NFTs can be a huge way for smaller artists to get paid for their work, but there are also people who are opposed to the movement—saying that NFTs can actually damage the environment. So, what does that even mean?
NFT stands for non-fungible token. It’s one-of-a-kind item you can’t get anywhere else. You spend money on, in this case, Ethereum (which is a type of cryptocurrency) to purchase the one-of-a-kind item so now it’s yours forever, or until you sell it off. But instead of an item that you can hold, they’re basically pixels in your computer screen. So they can be art, music, tweets, or whatever you want them to be—as long as it’s in a digital format.
So the question is—why are people investing in NFTs when people can still have copies of them? People make the argument that you can get printed copies of a Da Vinci, but only one owner gets the original. But the original is an actual item.
“The art world is a little nutty. You look at a painting and wonder ‘why is that painting worth this amount of money’? It’s based on whatever someone is willing to pay for it… it’s very similar to buying a Mona Lisa or a Monet,” said Shahrizan Ferouz, admin of the Cryptocurrency Malaysia FB group.
Shahrizan also explains that owning NFTs can be flex. When you own an NFT, only you have it. People can make copies of it but “the blockchain can verify who the owner is”. And that’s only just the appeal of NFTs for the investors.
With NFTs, art has become a lot more popular, and more accessible. And it’s more opportunities given than if artists were to sell them traditionally. It’s a huge positive, but sometimes smaller artists feel the need to compromise their earning potential with the fact that NFTs can harm the environment.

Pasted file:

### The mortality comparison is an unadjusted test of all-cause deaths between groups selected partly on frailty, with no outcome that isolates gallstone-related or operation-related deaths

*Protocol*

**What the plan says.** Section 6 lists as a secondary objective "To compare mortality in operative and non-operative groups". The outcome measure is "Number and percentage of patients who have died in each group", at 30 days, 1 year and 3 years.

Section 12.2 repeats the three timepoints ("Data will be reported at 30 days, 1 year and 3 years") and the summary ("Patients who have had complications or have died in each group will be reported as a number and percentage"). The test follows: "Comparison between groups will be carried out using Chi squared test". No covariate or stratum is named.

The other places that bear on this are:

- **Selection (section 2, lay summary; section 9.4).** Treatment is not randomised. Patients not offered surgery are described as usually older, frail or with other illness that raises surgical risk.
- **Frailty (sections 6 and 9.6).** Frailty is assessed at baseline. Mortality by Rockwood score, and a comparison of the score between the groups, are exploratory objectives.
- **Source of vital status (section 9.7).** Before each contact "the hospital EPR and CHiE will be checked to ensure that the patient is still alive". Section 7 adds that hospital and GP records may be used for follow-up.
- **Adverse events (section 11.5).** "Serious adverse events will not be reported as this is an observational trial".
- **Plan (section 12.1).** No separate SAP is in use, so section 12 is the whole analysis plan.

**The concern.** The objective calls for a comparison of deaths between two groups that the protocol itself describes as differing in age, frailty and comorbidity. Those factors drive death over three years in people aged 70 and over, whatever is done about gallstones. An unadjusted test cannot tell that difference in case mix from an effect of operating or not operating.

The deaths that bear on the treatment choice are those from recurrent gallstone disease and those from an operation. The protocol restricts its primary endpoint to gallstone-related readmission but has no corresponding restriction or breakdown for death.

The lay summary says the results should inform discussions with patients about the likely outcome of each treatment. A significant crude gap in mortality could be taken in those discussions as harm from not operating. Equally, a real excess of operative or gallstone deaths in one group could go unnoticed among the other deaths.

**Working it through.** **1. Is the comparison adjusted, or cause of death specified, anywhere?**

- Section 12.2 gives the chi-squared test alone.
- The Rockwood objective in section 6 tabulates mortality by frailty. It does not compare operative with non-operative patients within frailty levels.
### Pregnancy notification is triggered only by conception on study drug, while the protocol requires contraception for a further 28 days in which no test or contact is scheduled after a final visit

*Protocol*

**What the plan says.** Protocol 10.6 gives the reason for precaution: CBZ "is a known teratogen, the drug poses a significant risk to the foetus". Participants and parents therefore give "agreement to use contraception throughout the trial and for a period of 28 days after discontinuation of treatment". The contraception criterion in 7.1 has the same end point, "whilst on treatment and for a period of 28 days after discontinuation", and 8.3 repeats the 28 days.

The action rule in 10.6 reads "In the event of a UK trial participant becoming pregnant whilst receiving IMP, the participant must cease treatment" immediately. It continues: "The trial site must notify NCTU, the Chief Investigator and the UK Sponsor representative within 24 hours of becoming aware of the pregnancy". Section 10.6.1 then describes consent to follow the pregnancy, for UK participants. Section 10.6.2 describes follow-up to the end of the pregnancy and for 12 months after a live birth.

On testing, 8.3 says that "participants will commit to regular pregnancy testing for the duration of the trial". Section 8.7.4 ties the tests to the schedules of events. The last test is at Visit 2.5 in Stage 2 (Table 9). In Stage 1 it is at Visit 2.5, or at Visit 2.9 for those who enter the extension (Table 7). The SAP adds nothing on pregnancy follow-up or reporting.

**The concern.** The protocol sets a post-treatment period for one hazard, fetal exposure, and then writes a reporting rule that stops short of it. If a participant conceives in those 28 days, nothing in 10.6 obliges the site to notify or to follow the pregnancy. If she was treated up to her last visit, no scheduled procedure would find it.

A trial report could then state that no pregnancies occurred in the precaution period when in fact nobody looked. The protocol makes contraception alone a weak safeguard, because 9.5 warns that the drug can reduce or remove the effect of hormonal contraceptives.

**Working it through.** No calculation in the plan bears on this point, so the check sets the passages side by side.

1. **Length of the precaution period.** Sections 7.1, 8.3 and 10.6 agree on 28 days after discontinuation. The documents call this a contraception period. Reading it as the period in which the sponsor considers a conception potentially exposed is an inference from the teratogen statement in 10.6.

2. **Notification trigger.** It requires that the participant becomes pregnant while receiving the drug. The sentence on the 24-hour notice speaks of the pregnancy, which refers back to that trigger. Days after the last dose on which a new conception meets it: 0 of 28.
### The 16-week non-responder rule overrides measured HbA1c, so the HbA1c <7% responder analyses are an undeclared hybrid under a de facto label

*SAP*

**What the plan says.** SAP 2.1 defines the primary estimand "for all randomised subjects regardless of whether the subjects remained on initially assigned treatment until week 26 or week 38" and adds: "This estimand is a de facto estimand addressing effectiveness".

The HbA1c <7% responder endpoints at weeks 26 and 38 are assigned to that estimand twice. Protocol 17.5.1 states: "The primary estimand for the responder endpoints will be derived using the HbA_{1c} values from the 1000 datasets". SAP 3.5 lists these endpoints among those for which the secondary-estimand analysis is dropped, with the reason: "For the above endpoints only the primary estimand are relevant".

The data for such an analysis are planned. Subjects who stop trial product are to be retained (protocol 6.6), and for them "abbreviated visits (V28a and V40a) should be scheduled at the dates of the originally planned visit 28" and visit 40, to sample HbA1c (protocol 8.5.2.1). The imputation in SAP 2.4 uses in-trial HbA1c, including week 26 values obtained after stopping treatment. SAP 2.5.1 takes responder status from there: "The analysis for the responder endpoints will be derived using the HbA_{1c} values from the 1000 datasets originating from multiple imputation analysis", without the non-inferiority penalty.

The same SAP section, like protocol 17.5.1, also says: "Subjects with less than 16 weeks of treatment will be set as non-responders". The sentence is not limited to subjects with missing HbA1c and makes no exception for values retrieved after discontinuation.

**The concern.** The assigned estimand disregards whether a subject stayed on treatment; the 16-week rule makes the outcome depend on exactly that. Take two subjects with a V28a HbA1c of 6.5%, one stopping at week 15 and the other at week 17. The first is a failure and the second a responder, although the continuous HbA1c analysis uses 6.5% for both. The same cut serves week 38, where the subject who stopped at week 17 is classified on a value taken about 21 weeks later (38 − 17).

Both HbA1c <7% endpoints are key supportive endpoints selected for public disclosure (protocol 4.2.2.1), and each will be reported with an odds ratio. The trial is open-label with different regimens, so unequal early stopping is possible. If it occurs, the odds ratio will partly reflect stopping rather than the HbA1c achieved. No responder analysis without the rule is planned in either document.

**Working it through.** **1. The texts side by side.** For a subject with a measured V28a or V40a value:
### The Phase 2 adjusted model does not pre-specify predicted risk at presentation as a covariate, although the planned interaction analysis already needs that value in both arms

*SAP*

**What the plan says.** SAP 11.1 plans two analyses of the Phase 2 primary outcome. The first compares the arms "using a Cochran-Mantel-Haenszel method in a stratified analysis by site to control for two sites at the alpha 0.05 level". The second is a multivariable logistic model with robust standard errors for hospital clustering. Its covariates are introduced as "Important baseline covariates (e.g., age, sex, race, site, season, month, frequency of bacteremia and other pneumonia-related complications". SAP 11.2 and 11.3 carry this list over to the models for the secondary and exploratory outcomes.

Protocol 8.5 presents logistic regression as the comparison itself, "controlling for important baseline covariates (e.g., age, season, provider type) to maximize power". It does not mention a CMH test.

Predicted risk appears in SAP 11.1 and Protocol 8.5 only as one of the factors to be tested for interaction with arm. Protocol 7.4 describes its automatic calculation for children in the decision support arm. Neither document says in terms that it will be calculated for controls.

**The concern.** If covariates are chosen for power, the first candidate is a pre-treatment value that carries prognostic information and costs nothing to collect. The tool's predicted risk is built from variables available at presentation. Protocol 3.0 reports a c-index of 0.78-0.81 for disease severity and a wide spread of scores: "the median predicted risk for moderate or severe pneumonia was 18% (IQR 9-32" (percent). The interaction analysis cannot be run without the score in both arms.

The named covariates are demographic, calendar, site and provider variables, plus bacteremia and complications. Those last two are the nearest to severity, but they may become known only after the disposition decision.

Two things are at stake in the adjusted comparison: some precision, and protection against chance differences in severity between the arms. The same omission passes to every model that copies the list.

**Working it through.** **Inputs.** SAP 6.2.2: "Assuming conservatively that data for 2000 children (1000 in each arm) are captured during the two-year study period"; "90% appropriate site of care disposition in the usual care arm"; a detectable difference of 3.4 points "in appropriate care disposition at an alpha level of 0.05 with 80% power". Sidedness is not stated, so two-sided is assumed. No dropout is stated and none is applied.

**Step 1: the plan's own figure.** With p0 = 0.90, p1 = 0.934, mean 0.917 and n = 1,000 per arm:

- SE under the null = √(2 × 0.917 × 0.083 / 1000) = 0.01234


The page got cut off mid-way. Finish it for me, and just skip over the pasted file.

Ethereum, a cryptocurrency used to buy NFTs, uses up an insane amount of energy to mine. This in turn would mean that NFTs need that same amount of energy, and that can be really damaging to the environment—depending on how your country generates electricity.
According to Digiconomist (as of 26 November 2021), one transaction is 194.16 kWh, with the annual total Ethereum footprint of the Phillippines. Shahrizan explains that the energy consumption soars up because Ethereum is more expensive. So when it’s more expensive, it’s more worth it for smaller miners to mine Ethereum.
Because of that, more miners on more inefficient machines are mining Ethereum… which leads to more energy consumption. Unless we use a more energy-efficient method to mine, that energy rate is gonna go higher and higher.
Of course, people have pointed out things like trying to figure out our own carbon footprint was promoted by BP to distract from the real polluters—the oil companies. And using metal straws instead of plastic straws might be kind of pointless, but we now have this awareness we didn’t have before. Hopefully, the awareness will help people think about the environment before they make a decision.
I’m not shaming anyone who gets into NFTs at all. Sometimes it can be all they are able to do as an artist. Also, there are ways to have more sustainably sourced NFTs like Tezos, which claims that it doesn’t need as many computers to maintain the same network as Bitcoin and Ethereum.
Getting into NFTs would just be a tiny percentage of what is harming the environment, compared to something like fossil fuel extraction. It’s better if you don’t get into NFTs at all if you’re worried about it, but NFTs will probably thrive anyway. Investors will still be interested and artists will be interested too, because of how much you can make from it—even with the awareness of its environmental impact.
But what do you think? Is being aware of its environmental impact enough to keep you away from the world of crypto, or are you not phased by it? There’s also the third option of it encouraging you to get into NFTs, as well. But I sure hope it didn’t.